As part of my Stephen R. Donaldson, I've been reading some Jean-Paul Sartre -- mostly Being and Nothingness and his novel, Nausea. I'm pretty familiar with Sartre in broad outlines, of course. My first semester in college, I went through a pretty big existentialist phase thanks to my Introduction to Philosophy course, which had a "Existentialism is a Humanism" as one of the optional readings in the back. What self-absorbed, rebellious 18-year-old atheist wouldn't be captivated by a philosophy marked by "anguish, despair, and forlornness?" I eventually got over that phase, partly because it seemed pretentious and partly because I couldn't (then) understand any of the harder philosophical works, but I still loved Donaldson (whose link to existential thought I hadn't then quite realized).
Anyway, reading Nausea for the first time, and I noticed that it was translated by a "Lloyd Alexander."
"Huh!" I thought.
So I checked this out, and it turns out to be true -- the guy who wrote The Chronicles of Prydain, a classic of children's fantasy, also translated perhaps the most important existentialist novel ever. He also translated Le Mur by Sartre and selected writings by Paul Eluard, a French surrealist. I'm not quite sure what to make of that. On one hand, you can kinda sorta see Taran as an existentialist hero; on the other hand, the the standard existentialist emotions aren't there at all. I'm sure some enterprising scholar of Alexander has already explored this link. I might have to delve into that sometime.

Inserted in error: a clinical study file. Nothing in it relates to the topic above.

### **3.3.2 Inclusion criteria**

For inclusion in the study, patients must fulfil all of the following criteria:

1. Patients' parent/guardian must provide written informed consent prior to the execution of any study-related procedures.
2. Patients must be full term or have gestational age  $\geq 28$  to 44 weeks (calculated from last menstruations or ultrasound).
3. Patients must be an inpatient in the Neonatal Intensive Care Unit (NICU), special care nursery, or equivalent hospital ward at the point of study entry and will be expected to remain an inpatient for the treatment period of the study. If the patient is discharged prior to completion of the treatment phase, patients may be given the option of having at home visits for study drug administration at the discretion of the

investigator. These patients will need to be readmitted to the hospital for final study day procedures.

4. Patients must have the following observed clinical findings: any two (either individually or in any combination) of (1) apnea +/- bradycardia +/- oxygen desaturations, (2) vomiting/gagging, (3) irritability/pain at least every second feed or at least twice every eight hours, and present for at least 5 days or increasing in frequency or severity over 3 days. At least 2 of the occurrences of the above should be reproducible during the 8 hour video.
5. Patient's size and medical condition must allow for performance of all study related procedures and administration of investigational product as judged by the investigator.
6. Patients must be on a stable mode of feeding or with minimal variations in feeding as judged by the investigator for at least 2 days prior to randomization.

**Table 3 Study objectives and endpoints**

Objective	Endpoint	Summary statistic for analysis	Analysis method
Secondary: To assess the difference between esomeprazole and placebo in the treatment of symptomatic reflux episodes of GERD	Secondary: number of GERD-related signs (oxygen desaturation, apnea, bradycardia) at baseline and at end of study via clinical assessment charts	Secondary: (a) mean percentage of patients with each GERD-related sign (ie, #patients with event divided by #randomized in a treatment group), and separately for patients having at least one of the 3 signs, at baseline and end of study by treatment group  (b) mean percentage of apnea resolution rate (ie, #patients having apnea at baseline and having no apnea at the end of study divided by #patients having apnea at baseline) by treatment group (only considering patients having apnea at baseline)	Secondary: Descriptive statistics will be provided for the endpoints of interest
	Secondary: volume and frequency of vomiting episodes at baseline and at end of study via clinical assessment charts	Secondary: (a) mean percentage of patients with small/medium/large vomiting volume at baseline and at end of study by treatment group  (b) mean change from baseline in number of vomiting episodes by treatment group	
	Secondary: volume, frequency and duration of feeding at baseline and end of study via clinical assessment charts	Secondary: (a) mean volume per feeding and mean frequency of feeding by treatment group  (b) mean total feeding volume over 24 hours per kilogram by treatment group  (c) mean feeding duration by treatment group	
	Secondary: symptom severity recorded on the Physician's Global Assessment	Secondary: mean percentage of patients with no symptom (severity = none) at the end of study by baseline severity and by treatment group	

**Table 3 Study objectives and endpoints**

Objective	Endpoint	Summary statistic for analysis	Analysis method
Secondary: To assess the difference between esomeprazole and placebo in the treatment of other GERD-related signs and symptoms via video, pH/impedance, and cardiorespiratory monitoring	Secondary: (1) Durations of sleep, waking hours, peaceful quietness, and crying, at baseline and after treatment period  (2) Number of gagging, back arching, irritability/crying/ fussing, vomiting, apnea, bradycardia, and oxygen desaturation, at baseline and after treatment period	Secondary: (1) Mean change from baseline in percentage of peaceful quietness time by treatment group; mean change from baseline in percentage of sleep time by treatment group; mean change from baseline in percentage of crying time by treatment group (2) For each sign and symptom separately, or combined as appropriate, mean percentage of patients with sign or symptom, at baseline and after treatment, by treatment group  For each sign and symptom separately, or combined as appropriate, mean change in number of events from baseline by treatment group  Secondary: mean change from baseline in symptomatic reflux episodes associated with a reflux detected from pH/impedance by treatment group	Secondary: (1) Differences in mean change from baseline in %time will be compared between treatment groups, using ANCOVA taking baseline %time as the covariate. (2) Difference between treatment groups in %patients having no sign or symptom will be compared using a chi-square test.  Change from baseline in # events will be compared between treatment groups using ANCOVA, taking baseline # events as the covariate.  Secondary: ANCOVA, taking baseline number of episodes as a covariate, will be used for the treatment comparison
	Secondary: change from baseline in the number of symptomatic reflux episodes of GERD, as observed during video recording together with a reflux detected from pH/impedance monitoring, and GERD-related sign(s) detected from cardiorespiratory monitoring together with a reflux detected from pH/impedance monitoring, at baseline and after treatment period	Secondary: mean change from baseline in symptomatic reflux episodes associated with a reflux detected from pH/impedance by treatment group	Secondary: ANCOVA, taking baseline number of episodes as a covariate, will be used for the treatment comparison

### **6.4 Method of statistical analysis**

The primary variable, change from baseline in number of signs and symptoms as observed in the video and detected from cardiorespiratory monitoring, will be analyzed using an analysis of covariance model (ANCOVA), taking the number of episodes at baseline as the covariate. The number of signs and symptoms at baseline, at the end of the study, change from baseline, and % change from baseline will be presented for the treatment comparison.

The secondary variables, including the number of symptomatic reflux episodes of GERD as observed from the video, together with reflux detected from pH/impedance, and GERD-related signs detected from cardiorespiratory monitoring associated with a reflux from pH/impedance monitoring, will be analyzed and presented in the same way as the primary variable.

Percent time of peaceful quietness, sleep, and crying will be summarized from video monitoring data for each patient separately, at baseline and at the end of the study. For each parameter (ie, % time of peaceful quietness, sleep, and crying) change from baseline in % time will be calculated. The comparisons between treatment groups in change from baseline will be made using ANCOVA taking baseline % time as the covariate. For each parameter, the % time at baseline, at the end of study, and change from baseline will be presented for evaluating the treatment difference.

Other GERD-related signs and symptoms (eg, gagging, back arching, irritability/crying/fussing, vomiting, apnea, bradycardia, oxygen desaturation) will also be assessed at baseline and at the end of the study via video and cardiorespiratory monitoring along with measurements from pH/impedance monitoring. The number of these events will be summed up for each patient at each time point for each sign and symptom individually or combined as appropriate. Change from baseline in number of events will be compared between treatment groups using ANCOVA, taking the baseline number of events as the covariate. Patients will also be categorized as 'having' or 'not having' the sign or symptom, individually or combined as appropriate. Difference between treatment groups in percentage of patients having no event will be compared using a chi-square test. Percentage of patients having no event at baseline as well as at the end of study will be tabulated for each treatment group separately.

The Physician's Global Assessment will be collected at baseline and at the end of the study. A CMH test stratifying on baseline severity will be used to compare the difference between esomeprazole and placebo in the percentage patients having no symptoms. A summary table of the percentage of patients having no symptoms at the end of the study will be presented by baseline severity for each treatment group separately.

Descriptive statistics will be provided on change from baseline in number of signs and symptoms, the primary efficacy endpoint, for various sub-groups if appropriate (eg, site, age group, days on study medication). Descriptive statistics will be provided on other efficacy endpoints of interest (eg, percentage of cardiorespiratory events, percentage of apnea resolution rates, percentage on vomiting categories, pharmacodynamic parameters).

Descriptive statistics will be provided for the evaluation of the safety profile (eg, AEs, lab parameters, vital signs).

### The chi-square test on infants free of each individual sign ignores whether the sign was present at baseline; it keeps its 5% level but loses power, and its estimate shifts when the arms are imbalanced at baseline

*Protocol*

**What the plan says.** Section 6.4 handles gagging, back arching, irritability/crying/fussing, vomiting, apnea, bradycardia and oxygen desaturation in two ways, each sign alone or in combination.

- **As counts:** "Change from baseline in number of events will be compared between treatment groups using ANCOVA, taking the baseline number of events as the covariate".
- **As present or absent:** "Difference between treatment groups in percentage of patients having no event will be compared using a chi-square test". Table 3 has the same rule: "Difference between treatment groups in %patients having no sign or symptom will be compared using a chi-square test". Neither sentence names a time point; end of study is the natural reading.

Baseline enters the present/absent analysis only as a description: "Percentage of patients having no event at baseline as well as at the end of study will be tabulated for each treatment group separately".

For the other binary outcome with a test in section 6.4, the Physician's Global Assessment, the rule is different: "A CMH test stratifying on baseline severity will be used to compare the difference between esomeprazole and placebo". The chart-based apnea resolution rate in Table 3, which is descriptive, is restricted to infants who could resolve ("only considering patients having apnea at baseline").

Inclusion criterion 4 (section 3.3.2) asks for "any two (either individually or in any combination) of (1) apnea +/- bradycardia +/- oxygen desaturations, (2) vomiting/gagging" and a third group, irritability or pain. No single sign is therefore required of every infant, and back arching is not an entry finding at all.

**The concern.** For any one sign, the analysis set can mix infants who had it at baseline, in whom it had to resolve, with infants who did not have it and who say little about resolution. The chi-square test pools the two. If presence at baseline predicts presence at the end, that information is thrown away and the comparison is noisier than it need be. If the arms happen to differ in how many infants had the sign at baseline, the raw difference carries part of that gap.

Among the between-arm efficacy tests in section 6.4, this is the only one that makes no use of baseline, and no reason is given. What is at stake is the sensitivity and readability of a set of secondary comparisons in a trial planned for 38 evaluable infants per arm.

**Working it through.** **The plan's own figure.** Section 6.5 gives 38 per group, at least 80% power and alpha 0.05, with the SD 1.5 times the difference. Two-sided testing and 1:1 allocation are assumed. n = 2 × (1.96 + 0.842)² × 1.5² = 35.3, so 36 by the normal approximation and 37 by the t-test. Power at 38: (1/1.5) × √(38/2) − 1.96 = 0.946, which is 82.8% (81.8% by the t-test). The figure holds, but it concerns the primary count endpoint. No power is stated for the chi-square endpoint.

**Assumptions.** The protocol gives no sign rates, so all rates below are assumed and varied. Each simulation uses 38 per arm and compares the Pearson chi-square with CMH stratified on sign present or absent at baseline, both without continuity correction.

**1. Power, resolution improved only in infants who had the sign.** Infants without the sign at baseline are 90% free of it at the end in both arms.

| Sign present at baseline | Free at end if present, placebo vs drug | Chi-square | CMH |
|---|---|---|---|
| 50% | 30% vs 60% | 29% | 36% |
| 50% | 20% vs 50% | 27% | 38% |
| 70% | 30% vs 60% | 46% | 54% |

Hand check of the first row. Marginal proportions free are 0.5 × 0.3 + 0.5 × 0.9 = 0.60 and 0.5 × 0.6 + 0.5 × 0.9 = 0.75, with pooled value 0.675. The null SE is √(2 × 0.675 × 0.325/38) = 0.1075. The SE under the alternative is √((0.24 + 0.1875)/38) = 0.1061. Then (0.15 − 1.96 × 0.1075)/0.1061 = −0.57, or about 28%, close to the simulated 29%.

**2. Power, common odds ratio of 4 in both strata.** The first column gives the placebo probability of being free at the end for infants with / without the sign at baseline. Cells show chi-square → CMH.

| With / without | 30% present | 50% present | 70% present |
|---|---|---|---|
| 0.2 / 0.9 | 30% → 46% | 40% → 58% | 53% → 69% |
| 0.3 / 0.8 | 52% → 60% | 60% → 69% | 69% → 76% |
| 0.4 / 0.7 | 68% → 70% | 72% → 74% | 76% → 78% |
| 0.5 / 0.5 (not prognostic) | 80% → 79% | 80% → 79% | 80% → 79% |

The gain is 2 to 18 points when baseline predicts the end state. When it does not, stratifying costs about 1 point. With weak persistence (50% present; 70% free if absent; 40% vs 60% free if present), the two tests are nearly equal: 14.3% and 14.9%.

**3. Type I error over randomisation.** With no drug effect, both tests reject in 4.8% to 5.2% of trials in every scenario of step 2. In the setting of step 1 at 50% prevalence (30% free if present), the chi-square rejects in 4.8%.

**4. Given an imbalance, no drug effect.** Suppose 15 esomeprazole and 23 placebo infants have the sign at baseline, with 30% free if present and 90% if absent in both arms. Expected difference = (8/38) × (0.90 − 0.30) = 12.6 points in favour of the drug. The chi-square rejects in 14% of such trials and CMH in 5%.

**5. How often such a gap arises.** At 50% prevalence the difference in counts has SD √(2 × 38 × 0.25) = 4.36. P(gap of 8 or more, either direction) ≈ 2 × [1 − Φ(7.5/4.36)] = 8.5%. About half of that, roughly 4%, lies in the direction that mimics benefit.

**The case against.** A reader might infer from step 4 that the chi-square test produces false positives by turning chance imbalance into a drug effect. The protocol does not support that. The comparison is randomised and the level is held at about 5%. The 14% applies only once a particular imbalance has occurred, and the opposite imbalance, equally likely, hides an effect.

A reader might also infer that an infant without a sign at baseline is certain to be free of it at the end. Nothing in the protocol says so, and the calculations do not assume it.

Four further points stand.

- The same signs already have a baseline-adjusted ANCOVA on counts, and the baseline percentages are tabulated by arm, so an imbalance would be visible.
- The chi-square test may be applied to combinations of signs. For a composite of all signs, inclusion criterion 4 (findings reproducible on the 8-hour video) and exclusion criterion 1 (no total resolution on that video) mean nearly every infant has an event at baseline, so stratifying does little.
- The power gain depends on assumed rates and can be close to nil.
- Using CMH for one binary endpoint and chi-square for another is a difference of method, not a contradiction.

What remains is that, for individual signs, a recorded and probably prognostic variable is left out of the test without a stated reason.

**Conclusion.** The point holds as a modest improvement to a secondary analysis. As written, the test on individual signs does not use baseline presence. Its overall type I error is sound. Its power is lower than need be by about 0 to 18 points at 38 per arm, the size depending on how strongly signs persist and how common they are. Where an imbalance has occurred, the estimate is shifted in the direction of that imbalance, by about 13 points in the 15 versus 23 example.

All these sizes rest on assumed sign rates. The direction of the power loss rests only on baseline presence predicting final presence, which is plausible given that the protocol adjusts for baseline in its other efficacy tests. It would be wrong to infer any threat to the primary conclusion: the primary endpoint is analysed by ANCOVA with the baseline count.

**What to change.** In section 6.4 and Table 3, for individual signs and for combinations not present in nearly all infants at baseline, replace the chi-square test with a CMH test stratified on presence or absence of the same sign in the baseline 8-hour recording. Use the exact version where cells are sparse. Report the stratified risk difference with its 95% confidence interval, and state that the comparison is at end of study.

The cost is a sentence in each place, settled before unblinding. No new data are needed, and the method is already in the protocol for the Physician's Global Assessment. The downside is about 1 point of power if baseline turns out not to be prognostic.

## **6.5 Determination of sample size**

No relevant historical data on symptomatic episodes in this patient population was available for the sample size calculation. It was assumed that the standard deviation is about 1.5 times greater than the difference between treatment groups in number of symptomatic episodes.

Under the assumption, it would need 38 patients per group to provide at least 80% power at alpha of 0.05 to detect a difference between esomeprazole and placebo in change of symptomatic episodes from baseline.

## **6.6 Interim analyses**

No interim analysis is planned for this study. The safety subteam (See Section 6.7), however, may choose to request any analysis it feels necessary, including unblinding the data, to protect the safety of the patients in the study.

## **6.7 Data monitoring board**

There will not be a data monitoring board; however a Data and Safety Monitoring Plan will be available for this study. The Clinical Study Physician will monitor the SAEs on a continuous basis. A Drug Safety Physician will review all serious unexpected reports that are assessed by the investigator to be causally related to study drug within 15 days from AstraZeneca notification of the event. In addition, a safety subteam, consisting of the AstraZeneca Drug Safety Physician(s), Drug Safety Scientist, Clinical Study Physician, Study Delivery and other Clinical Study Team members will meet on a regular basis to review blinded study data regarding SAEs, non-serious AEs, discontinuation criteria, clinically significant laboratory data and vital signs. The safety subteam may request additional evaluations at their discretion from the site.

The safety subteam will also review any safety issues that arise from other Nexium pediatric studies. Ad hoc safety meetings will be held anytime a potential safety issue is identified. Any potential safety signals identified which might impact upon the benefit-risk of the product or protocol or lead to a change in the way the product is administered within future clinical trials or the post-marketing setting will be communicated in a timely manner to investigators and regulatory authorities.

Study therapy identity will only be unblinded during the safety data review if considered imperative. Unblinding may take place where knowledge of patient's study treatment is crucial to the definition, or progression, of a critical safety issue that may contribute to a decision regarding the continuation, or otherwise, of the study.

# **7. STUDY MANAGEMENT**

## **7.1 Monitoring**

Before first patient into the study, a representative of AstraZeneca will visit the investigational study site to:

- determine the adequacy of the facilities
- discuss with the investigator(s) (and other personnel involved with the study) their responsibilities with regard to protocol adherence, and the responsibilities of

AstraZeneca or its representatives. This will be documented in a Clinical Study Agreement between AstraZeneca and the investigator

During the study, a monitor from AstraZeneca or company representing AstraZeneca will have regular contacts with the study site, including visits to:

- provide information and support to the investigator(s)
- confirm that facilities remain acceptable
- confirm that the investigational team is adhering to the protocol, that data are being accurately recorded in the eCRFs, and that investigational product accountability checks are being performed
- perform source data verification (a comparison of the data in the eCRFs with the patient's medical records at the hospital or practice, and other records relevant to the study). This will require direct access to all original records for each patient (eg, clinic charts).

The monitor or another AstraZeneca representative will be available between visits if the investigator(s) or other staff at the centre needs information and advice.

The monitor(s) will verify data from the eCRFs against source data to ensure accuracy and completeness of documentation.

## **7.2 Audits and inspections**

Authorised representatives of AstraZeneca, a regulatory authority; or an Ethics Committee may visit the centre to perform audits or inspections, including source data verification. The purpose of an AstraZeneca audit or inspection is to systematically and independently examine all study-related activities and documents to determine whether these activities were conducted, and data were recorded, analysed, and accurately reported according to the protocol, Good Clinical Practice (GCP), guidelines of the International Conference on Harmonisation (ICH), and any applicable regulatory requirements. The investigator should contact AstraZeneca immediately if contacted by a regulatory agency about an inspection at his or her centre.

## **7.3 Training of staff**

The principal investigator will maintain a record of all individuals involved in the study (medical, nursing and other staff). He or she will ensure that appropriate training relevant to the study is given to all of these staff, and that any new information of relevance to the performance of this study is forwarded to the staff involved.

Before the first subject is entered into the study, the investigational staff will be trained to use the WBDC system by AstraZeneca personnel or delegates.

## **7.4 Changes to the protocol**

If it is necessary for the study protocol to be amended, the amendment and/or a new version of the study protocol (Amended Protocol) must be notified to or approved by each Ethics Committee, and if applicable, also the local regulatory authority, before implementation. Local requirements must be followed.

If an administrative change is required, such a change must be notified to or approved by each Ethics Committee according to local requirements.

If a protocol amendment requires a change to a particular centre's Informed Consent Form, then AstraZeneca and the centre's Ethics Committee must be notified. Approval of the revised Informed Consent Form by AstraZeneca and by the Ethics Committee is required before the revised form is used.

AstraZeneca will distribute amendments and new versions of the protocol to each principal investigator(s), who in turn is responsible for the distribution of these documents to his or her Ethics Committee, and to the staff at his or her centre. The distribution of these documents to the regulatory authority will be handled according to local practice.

Incidentally, I hated Nausea. France just seemed to produce a lot of grotesque and depressing novels in the 1930s -- Jean Rhys's Good Morning, Midnight is set in Paris, and Djuna Barnes's Nightwood is also set there. Happy-go-luck fellas like myself really are tempermentally unsuited to novels like that.